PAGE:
NSW budget pushes national tax reform

Andrew Drummond
·3-min read

A NSW government proposal allowing homebuyers to pay an annual levy in lieu of stamp duty is an example of tax reform that could benefit all Australians, the state treasurer says.

An average NSW property comes with an up-front $34,000 stamp duty requirement, which takes most people two-and-a-half years to save.

When releasing the 2020/21 budget on Tuesday, Treasurer Dominic Perrottet described the impost as "a relic from a bygone era", adding the climate was right for states to work with the Commonwealth on overhauling some tax systems.

"Tax reform is challenging, it is tough, it's been talked about for a long time," he said.

"We have great unity among the states ... to work with the Commonwealth government to drive reform."

The NSW proposal, which will be open for public feedback until March, would replace stamp duty with an annual tax based on land value, to help more people enter the market.

The government said it could save a buyer $20,000 over the first four years of home ownership.

Buyers will still be able to choose to pay their duty up front.

The Labor opposition was critical of the scheme's lengthy implementation timeline, noting it was a decade ago that the Liberal-Nationals first wanted to revamp stamp duty.

Opposition Leader Jodi McKay also flagged concern that the scheme came along with undesirable consequences.

"For the first time in NSW it appears there will be a land tax on farms," she said.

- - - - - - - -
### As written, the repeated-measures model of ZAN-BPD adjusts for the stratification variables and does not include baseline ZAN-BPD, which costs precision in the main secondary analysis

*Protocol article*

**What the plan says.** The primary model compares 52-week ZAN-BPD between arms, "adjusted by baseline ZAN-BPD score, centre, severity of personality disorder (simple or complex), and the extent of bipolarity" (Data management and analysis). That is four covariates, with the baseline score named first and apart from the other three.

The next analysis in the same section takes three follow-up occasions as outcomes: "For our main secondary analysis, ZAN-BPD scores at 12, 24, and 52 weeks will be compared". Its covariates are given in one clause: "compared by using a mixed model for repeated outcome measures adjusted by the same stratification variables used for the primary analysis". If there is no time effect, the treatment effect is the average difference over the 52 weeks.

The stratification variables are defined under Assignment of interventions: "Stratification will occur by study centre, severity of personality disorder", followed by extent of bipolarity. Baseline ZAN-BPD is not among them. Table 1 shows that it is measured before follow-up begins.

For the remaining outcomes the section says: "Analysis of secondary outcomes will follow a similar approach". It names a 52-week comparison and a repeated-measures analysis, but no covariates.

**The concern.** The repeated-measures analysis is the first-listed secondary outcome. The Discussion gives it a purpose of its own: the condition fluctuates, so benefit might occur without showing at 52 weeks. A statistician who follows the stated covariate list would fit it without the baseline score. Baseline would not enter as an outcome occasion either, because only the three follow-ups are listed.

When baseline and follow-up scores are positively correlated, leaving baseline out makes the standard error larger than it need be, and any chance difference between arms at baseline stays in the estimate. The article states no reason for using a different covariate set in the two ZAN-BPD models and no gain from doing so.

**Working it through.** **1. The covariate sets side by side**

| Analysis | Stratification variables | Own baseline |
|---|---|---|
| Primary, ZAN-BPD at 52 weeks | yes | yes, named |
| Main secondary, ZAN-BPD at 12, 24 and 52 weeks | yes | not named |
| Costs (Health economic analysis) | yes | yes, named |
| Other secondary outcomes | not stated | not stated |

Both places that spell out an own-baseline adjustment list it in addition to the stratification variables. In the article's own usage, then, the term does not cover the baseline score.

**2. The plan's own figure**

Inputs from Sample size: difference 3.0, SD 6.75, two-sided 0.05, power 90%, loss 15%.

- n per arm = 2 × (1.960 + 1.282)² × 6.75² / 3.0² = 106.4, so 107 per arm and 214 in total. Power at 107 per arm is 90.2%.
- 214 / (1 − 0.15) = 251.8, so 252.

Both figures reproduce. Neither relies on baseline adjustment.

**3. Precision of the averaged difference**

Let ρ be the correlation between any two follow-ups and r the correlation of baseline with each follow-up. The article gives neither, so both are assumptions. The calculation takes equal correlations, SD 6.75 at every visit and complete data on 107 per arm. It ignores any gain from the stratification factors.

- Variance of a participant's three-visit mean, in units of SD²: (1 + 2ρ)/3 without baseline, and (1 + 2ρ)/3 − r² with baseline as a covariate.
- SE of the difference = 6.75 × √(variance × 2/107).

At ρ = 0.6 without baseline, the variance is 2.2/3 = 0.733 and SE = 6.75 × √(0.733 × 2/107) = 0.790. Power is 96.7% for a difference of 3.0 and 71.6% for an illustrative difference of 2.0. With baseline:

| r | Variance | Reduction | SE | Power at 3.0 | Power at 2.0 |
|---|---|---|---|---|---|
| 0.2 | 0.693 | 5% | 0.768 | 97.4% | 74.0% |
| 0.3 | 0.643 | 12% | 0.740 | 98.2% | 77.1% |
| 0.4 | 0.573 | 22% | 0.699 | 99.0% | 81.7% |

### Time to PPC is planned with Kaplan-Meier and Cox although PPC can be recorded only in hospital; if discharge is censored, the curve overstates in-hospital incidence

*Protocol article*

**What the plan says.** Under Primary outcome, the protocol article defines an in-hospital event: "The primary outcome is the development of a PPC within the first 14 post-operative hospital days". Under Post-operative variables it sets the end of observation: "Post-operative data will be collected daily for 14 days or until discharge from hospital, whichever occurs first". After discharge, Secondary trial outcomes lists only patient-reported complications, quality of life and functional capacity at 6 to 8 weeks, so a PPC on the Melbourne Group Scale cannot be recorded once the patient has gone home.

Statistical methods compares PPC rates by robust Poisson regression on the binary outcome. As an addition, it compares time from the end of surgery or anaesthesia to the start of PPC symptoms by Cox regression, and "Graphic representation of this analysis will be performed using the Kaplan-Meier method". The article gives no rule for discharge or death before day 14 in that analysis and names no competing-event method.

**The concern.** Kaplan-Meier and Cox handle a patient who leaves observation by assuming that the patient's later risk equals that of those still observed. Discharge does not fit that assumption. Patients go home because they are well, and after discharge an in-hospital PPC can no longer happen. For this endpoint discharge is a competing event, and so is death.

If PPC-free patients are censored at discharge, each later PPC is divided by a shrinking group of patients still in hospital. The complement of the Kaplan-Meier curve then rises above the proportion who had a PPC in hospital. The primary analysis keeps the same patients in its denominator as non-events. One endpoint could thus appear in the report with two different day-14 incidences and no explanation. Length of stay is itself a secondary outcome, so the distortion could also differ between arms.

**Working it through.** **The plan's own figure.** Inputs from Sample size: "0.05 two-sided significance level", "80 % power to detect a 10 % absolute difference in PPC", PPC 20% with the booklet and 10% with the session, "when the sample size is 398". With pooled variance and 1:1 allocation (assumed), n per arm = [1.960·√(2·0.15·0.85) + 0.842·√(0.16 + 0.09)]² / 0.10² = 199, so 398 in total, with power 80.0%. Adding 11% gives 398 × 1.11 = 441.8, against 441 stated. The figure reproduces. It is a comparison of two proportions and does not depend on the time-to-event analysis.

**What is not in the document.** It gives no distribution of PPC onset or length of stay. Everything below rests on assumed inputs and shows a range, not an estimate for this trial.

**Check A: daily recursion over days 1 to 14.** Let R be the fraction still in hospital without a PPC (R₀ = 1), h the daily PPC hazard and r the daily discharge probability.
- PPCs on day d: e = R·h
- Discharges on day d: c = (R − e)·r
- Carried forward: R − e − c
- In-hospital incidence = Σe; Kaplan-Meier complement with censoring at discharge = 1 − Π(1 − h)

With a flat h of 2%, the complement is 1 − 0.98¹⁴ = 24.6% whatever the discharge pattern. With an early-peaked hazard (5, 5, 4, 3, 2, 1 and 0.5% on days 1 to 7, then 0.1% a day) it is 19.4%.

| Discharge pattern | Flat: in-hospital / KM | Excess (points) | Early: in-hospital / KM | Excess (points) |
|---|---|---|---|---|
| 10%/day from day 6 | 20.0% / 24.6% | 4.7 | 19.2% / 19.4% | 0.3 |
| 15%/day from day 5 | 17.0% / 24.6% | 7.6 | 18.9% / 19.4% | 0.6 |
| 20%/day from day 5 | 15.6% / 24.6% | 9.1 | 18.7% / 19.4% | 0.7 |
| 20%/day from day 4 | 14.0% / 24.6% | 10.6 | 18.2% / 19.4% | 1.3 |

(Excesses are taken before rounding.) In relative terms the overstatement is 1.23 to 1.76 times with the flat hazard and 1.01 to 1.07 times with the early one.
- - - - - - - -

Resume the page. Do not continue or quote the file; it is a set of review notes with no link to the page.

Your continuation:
Adam Rigby, CEO of national agency Upside Realty, said the change to stamp duty could help the property market early in 2021 when he expects an influx of listings to coincide with the end of government coronavirus stimulus payments.

"The government needs to be careful in making clear that buyers who transact prior to this change will not be worse off, as this will have the opposite of the desired effect in the short term," he said.

Under the current scheme, state revenue from property transfer duties will take a $1.2 billion hit in 2020/21 as COVID-19 put restrictions on real estate auctions.

However, the expected $7.9 billion to be collected still represents a 14 per cent increase on last financial year.

Gambling and betting tax revenue is expected to be $2.8 billion in 2020/21, an increase of almost $50 million or 1.8 per cent.

Mining royalties are forecast to fall to $1.4 billion.

"The much weaker outlook for coal royalties is due to a combination of lower than previously forecast thermal coal prices and a higher-than-anticipated Australian dollar," the budget papers said.

"Improvements to the expectations for gold and copper prices and production volumes provide a minor offset."

NSW will also take its shared cut of national GST revenue, at $16.3 billion, down from $18.1 billion in 2019/20.

The Liberal-Nationals government will reduce the payroll tax rate from 5.45 per cent to 4.85 per cent for two years to aid coronavirus business recovery.

"And we will permanently raise the threshold to $1.2 million (turnover), almost double Victoria's," Mr Perrottet said.

Payroll tax remains the state's largest source of taxation revenue, growing by a forecast 0.2 per cent to $8.5 billion for 2020/21.

The tax measures received a glowing endorsement from the Business Council of Australia.

"Every premier and chief minister in the country should be watching because NSW has set the standard for building a strong business-led recovery," chief executive Jennifer Westacott said.

"The government's blueprint and tax reform agenda will help make NSW the best place in the country for businesses who want to invest, expand and create new jobs."